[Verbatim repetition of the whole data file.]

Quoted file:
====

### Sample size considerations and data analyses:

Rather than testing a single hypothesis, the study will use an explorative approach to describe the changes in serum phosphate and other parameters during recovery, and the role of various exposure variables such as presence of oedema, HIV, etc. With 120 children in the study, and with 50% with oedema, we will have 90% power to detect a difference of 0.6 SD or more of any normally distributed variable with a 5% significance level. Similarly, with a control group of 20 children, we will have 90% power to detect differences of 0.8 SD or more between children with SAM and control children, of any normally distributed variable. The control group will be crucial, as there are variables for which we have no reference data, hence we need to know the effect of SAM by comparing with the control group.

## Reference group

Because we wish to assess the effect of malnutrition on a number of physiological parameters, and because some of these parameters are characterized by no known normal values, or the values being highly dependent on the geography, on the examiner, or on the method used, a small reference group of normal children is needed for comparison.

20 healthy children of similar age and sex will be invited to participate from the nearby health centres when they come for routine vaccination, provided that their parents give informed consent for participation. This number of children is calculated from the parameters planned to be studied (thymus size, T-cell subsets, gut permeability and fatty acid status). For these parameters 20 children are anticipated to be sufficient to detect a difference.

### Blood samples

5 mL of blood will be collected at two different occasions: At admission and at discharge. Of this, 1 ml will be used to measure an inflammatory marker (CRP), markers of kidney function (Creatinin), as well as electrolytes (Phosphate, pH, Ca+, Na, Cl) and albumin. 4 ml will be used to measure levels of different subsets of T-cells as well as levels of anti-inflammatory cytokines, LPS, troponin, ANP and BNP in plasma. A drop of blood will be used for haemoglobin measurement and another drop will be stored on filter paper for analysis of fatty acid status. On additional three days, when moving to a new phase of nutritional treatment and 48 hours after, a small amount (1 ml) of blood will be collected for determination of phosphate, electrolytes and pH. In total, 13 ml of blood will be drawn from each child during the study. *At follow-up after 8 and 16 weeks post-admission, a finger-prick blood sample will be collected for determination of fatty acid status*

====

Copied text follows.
### Sample size considerations and data analyses:

Rather than testing a single hypothesis, the study will use an explorative approach to describe the changes in serum phosphate and other parameters during recovery, and the role of various exposure variables such as presence of oedema, HIV, etc. With 120 children in the study, and with 50% with oedema, we will have 90% power to detect a difference of 0.6 SD or more of any normally distributed variable with a 5% significance level. Similarly, with a control group of 20 children, we will have 90% power to detect differences of 0.8 SD or more between children with SAM and control children, of any normally distributed variable. The control group will be crucial, as there are variables for which we have no reference data, hence we need to know the effect of SAM by comparing with the control group.

## Reference group

Because we wish to assess the effect of malnutrition on a number of physiological parameters, and because some of these parameters are characterized by no known normal values, or the values being highly dependent on the geography, on the examiner, or on the method used, a small reference group of normal children is needed for comparison.

20 healthy children of similar age and sex will be invited to participate from the nearby health centres when they come for routine vaccination, provided that their parents give informed consent for participation. This number of children is calculated from the parameters planned to be studied (thymus size, T-cell subsets, gut permeability and fatty acid status). For these parameters 20 children are anticipated to be sufficient to detect a difference.

### Blood samples

5 mL of blood will be collected at two different occasions: At admission and at discharge. Of this, 1 ml will be used to measure an inflammatory marker (CRP), markers of kidney function (Creatinin), as well as electrolytes (Phosphate, pH, Ca+, Na, Cl) and albumin. 4 ml will be used to measure levels of different subsets of T-cells as well as levels of anti-inflammatory cytokines, LPS, troponin, ANP and BNP in plasma. A drop of blood will be used for haemoglobin measurement and another drop will be stored on filter paper for analysis of fatty acid status. On additional three days, when moving to a new phase of nutritional treatment and 48 hours after, a small amount (1 ml) of blood will be collected for determination of phosphate, electrolytes and pH. In total, 13 ml of blood will be drawn from each child during the study. *At follow-up after 8 and 16 weeks post-admission, a finger-prick blood sample will be collected for determination of fatty acid status*